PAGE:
Screenwriter and essayist Michelle Law is well known for offering a searing, sometimes crude, always hilarious take on often-serious topics. Law has written about bodily obsessions for Daily Life, shitty selfies for the Sydney Morning Herald and co-authored a book with brother Benjamin titled Sh-t Asian Mothers Say. She has contributed to numerous journals and books, and storylined for comedy television.
For the past three years Law has been working on her debut play, Single Asian Female, which opens at La Boite’s Roundhouse Theatre on February 11. It’s a work with a primarily female and Asian-Australian cast, bringing some much-needed diversity of perspective and experience to the Australian theatre scene.
The play is called Single Asian Female, so it obviously deals with issues of identity – what were you trying to explore?
Well from the start it’s already presenting you with these really overt labels. And I wanted the characters to show you how deeply these labels can be subverted. At its heart it’s a story about family, but it’s also very deeply about what it means to be a woman and Asian and single in Australia at this time. Those sorts of narratives are often co-opted by other people, and you often don’t get to see an authentic portrayal of that experience.
I’ve never seen a play that has connected to my experience in terms of race and identity. I always go to theatre and I’m watching the other people in the audience and feeling quite envious because they’re like, “Oh, I really empathise with that,” or, “Oh, that’s happened to me,” and I’ve never really felt like that.
When there was the first full reading of it this guy came, and I’m not sure what exactly his background was, but he was Middle Eastern, and he said, “I’ve never been to the theatre before but I came to your reading because I saw an ad for it and thought it looked interesting, and I really loved it.”
I want it to be beyond the story, and be something that makes people feel welcome. Especially people who wouldn’t usually go to the theatre because they feel like the stories don’t apply to them.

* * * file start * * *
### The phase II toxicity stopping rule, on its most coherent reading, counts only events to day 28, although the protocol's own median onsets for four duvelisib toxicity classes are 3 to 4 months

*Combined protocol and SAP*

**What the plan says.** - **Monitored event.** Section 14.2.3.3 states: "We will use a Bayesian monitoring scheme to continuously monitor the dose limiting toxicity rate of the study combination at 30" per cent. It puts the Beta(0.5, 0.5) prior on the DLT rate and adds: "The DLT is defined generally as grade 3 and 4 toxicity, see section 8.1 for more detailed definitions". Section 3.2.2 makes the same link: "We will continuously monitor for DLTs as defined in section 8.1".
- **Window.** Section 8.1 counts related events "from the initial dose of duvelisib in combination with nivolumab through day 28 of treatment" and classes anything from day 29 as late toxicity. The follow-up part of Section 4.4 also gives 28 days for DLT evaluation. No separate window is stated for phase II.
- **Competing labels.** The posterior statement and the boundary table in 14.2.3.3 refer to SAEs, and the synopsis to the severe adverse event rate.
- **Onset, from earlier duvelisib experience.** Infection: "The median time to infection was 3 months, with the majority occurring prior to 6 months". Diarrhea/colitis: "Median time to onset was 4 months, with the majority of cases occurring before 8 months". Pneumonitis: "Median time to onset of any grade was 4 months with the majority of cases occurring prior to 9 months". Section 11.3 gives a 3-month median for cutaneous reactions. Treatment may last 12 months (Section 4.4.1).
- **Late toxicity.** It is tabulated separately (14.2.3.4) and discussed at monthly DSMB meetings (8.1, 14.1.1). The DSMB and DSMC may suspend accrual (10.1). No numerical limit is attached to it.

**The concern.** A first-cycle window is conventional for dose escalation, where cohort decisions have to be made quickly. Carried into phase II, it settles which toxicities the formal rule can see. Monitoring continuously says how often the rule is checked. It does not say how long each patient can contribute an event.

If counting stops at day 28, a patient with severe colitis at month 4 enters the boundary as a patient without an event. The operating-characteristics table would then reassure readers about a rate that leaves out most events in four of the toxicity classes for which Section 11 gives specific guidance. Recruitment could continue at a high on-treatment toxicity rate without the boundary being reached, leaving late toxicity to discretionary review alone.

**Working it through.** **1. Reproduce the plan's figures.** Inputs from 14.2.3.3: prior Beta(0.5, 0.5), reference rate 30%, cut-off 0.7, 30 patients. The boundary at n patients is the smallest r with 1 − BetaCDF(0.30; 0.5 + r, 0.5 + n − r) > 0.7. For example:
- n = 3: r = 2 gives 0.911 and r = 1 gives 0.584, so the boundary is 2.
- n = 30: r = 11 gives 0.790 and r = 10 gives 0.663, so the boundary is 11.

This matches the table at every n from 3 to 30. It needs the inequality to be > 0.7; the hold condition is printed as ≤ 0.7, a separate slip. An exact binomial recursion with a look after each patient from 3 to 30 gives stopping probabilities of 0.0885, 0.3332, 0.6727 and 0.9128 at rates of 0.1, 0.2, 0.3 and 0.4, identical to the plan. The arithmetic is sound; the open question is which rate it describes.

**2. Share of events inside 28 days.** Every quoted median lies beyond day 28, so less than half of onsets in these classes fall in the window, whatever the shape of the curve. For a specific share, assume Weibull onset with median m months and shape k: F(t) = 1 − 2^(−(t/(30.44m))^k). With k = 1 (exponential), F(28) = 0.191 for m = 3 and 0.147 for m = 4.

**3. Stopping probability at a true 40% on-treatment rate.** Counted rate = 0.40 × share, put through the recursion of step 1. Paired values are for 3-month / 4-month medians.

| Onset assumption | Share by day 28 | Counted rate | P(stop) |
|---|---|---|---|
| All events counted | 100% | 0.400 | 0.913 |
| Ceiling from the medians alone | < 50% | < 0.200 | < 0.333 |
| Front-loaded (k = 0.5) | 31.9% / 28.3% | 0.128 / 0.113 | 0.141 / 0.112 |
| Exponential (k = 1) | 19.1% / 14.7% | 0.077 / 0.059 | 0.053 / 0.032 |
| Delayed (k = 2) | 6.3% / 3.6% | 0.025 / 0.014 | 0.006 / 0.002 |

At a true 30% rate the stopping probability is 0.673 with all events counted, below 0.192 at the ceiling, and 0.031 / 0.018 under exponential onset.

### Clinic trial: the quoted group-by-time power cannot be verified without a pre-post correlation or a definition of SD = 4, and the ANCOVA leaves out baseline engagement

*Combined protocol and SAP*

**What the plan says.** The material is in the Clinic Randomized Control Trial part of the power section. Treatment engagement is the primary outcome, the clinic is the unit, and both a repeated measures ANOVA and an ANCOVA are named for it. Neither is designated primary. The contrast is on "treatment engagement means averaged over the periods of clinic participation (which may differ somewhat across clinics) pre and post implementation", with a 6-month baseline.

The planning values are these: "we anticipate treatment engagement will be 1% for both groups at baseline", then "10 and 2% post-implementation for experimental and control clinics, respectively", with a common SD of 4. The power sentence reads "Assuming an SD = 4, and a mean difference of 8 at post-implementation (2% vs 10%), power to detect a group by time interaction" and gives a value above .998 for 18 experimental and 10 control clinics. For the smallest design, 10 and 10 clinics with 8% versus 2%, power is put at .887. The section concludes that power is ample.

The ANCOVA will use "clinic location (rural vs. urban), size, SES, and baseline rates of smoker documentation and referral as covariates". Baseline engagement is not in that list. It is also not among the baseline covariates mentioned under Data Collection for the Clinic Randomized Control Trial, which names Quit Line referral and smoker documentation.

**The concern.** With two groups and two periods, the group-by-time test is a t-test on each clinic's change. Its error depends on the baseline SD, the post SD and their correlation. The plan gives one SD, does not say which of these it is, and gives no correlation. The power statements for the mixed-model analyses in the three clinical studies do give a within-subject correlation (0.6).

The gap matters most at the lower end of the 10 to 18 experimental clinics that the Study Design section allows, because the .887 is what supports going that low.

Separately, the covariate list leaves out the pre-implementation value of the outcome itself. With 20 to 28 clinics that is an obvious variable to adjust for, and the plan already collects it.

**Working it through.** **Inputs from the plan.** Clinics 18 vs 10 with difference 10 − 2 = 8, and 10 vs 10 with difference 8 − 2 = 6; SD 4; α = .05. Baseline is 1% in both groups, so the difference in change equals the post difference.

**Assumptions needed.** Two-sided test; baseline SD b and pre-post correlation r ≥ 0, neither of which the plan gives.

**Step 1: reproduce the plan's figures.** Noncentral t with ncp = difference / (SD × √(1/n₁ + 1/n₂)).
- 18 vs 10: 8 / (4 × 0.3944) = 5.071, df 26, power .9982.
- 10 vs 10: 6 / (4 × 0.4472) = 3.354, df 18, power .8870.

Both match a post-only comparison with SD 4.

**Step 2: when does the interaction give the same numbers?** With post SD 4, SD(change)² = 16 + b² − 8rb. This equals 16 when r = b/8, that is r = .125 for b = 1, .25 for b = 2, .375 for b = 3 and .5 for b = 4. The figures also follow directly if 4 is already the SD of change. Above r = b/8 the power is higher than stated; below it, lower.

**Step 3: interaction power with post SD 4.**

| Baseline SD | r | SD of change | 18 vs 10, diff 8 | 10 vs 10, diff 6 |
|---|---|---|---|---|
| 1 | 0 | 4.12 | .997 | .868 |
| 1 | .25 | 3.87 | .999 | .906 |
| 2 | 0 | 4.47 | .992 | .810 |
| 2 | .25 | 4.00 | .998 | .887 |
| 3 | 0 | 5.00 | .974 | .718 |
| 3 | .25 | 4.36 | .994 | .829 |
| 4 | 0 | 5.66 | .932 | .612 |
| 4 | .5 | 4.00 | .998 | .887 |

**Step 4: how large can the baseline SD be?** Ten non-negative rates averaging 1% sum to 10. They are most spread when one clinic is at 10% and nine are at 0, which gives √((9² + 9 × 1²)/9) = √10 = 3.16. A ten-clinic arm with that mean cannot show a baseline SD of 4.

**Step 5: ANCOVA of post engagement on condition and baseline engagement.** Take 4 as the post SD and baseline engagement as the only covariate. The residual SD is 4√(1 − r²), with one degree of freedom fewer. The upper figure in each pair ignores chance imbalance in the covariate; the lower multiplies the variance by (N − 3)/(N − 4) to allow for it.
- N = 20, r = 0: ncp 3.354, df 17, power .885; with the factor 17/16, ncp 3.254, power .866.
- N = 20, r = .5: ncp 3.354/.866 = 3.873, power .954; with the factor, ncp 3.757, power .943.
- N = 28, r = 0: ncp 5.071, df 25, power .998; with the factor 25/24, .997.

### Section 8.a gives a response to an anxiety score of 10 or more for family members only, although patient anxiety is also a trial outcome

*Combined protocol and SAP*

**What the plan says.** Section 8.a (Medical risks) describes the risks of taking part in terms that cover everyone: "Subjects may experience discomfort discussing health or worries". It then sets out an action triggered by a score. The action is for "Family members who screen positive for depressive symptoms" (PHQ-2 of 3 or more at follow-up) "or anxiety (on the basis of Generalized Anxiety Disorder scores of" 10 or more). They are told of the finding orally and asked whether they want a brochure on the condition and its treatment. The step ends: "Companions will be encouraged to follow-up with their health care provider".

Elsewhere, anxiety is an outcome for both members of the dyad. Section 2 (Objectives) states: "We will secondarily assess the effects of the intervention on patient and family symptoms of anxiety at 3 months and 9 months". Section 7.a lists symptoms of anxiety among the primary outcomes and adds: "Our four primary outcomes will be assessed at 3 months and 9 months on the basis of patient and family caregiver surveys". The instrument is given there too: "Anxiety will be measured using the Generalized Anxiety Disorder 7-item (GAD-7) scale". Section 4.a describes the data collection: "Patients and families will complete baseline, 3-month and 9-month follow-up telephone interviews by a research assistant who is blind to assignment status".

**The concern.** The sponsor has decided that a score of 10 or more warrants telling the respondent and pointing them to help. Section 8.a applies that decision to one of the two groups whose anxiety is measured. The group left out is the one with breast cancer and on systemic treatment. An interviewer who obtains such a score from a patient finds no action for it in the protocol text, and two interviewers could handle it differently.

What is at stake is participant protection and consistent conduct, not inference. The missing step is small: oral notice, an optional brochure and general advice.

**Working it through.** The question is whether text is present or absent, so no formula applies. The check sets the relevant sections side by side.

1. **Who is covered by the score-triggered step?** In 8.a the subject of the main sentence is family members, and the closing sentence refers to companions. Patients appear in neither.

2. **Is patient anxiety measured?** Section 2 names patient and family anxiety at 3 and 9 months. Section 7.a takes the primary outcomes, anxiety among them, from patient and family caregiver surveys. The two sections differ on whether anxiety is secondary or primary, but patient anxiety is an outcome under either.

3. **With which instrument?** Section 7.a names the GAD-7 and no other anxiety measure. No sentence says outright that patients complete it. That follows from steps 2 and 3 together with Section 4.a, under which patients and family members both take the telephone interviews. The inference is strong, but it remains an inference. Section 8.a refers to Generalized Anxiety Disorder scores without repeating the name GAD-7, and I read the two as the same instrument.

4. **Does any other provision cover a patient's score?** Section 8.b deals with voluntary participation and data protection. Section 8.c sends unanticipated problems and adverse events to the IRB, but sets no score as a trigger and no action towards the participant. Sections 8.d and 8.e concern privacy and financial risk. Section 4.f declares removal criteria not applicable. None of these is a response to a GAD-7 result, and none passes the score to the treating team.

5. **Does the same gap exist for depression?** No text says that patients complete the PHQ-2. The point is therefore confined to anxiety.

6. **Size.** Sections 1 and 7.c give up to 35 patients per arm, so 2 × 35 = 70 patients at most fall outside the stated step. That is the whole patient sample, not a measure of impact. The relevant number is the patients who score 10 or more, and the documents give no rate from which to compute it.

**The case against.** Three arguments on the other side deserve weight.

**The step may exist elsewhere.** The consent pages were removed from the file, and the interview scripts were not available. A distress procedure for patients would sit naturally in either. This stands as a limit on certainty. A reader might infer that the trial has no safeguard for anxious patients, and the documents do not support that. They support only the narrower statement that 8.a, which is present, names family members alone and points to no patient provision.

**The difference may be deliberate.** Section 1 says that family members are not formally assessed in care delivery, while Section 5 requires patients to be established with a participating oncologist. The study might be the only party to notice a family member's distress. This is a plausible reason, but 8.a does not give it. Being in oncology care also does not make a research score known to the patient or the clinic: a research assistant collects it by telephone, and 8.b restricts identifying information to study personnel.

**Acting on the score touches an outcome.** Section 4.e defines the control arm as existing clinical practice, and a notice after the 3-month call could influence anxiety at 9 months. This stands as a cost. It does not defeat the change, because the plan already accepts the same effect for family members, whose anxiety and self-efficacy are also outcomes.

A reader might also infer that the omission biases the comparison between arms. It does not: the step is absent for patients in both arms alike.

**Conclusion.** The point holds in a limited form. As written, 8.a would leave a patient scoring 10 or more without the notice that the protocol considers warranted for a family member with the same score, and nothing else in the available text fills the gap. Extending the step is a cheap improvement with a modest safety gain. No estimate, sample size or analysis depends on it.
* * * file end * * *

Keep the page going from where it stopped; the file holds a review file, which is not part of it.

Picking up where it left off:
Is much of the story based on your real life?
A lot of people think it’s autobiographical … which might be because my face in on the poster! But it’s not. Obviously, in everything you do you have your own experiences and people and relationship infused in there. Tammy [Law, Michelle’s sister, whose photography accompanies this story] came to one of the readings and said, “Oh, I see some of you in all the characters.” But it’s a fictional story.
People might primarily know you as an essayist and non-fiction writer. What motivated you to write a whole play?
I started in 2014 when I did a workshop called Lotus, which was an initiative between Playwriting Australian and CAAP [Contemporary Asian-Australian Playwrights]. They put on this series of workshops to develop the voices of Asian-Australian playwrights – I don’t know if I would have had the initiative to do it if that hadn’t come up. I applied, got into the first round, and then went through all the subsequent rounds where you can develop a full-length work.
It’s different from anything I’ve ever done. There are really no rules. Obviously in all writing there’s basic story rules, but with playwriting it’s kind of “anything goes” in terms of how you structure and present it. It’s not like screenwriting where you have a prescribed format and software to use. So I had to learn how to do stage directions and infuse subtext into the story from scratch. I really like writing dialogue, too, so that also drew me to playwriting.
Is it hard to make a purposefully “funny” piece of writing? And translate that onto the stage?
It comes naturally. I’m used to the need for light and shade in work because a lot of what I have to say is quite serious. And the people who inspire me [tend to not be] serious people, but they’ve had a lot of serious stuff happen to them, yet they’re still so funny. So those voices are always embedded in my brain while I write.
What’s it like as a writer seeing people performing your work?
I’ve been to rehearsals and they were doing such an amazing job. It’s such a privilege when you get to work with really talented actors like I have. They make your work sound better! Especially when you hear something that you thought would fall flat and then they bring life to it. Or something that you thought was funny and then you find out it’s not.
I had a big part in picking the actors, with Claire [director Claire Christian] and I’ve really enjoyed the whole process. Once the play is actually done and you sit in on rehearsals you realise, “Oh, I made this”. It’s really surreal. I think it’s different to other mediums. In screenwriting you finish the script, hand it to the director and off it goes, but with playwriting – everyone calls it the writer’s medium, because it’s your vision right there, what you’re trying to say. And I’ve never felt that before.
Single Asian Female will play at La Boite’s Roundhouse Theatre from Saturday February 11 until Saturday March 4